Enforce Property Division Orders in Wisconsin
Understand what to do if you need to enforce a property division order.
After a divorce is finalized and both parties must execute the distribution of property in accordance with the order. If either party fails to execute they will be in contempt of court.
Being in contempt of court does not only apply to property division orders, rather this applies to any court order that is not followed. In divorce cases, these most commonly include property division, child support, alimony as well as adhering to the agreed upon plan for the custody and placement of children.
In the case of property division, if your ex-spouse is not following the agreed upon property division order you may file a motion with the court describing the harm.
After the other party is served the court will hear the motion. If the court finds your ex-spouse in contempt of the court can order them correct the issue as well as order sanctions or penalties for failing to follow through on the original order.
In many cases the court will set purge conditions, giving your ex the opportunity to resolve the issue in a certain period of time. For example, if your ex was ordered to sell the marital home after the divorce by a certain future date but did not execute the sale, the court may give your ex more time to avoid a finding of contempt. If your ex executes the sale within the extended time frame they would not help found in contempt.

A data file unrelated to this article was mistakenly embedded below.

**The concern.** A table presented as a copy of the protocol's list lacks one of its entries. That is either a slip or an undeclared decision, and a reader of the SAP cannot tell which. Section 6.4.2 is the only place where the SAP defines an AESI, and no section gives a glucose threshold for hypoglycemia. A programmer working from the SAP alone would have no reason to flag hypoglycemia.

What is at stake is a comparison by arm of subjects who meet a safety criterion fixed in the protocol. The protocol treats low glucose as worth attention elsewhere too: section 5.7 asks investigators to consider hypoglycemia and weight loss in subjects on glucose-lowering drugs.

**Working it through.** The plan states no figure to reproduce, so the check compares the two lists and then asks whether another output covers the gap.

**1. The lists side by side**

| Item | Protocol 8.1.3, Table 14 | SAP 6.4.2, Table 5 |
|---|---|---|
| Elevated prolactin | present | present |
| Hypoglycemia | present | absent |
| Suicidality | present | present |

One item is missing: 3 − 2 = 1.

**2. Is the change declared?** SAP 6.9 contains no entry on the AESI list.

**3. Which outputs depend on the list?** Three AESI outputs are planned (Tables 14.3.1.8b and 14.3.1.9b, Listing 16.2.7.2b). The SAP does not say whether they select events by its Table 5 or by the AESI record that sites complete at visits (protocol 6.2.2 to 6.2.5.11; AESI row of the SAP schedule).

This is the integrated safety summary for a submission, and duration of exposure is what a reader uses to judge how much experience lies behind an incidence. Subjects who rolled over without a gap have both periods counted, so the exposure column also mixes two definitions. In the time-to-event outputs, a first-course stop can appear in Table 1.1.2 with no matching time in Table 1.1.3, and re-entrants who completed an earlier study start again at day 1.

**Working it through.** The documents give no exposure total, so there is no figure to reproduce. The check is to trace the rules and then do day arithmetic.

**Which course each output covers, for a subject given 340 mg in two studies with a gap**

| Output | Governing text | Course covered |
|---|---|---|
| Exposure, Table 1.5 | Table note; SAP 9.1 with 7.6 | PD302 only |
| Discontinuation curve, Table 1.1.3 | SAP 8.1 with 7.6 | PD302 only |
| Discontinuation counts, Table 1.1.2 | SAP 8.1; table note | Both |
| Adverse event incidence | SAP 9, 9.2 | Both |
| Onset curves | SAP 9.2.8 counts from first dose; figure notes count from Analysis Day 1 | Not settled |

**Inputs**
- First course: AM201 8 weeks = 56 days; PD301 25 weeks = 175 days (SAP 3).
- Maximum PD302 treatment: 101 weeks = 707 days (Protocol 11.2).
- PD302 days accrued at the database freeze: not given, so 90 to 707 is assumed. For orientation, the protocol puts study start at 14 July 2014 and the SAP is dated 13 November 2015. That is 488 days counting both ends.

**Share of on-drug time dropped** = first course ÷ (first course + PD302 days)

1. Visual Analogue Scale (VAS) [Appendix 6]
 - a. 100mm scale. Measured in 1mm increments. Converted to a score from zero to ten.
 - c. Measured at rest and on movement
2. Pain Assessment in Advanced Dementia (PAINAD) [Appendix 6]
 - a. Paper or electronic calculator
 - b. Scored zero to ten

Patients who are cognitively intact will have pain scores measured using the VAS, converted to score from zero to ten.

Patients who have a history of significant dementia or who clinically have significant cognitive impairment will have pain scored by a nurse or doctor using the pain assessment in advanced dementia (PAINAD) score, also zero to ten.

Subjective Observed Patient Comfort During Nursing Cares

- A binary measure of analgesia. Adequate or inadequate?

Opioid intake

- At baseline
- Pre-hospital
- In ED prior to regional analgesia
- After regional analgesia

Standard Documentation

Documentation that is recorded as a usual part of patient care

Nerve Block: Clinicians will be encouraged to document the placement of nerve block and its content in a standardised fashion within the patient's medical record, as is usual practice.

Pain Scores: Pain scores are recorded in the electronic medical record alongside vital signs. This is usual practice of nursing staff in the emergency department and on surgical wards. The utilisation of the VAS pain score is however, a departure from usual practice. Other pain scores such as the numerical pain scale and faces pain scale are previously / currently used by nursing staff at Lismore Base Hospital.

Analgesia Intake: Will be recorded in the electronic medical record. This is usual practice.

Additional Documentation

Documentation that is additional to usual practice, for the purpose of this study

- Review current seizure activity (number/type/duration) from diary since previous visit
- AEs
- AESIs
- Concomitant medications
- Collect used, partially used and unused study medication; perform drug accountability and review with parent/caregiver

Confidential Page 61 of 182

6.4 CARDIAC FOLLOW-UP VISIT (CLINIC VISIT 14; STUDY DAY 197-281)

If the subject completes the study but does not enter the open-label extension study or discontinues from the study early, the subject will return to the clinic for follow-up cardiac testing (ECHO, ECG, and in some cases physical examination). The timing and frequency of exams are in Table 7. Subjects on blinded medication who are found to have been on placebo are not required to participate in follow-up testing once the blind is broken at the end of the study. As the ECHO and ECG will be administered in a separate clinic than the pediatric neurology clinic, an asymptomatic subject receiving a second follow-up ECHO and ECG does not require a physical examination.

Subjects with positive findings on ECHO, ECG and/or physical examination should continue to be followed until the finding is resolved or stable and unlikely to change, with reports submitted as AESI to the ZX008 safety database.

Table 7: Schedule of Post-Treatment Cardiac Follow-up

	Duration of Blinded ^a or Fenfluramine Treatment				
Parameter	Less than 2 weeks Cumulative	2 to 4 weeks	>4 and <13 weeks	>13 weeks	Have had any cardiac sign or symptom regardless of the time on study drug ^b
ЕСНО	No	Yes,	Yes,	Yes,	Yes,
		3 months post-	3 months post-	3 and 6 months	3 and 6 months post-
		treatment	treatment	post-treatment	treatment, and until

Even if your ex is not found in contempt, you may still request the court order your ex to pay your attorney fees. The court many times will do this instead as a method of punishing the party violating the original order.
References: Types of Contempt of the Court
Property Division Actions
Property Division Articles & Frequent Questions
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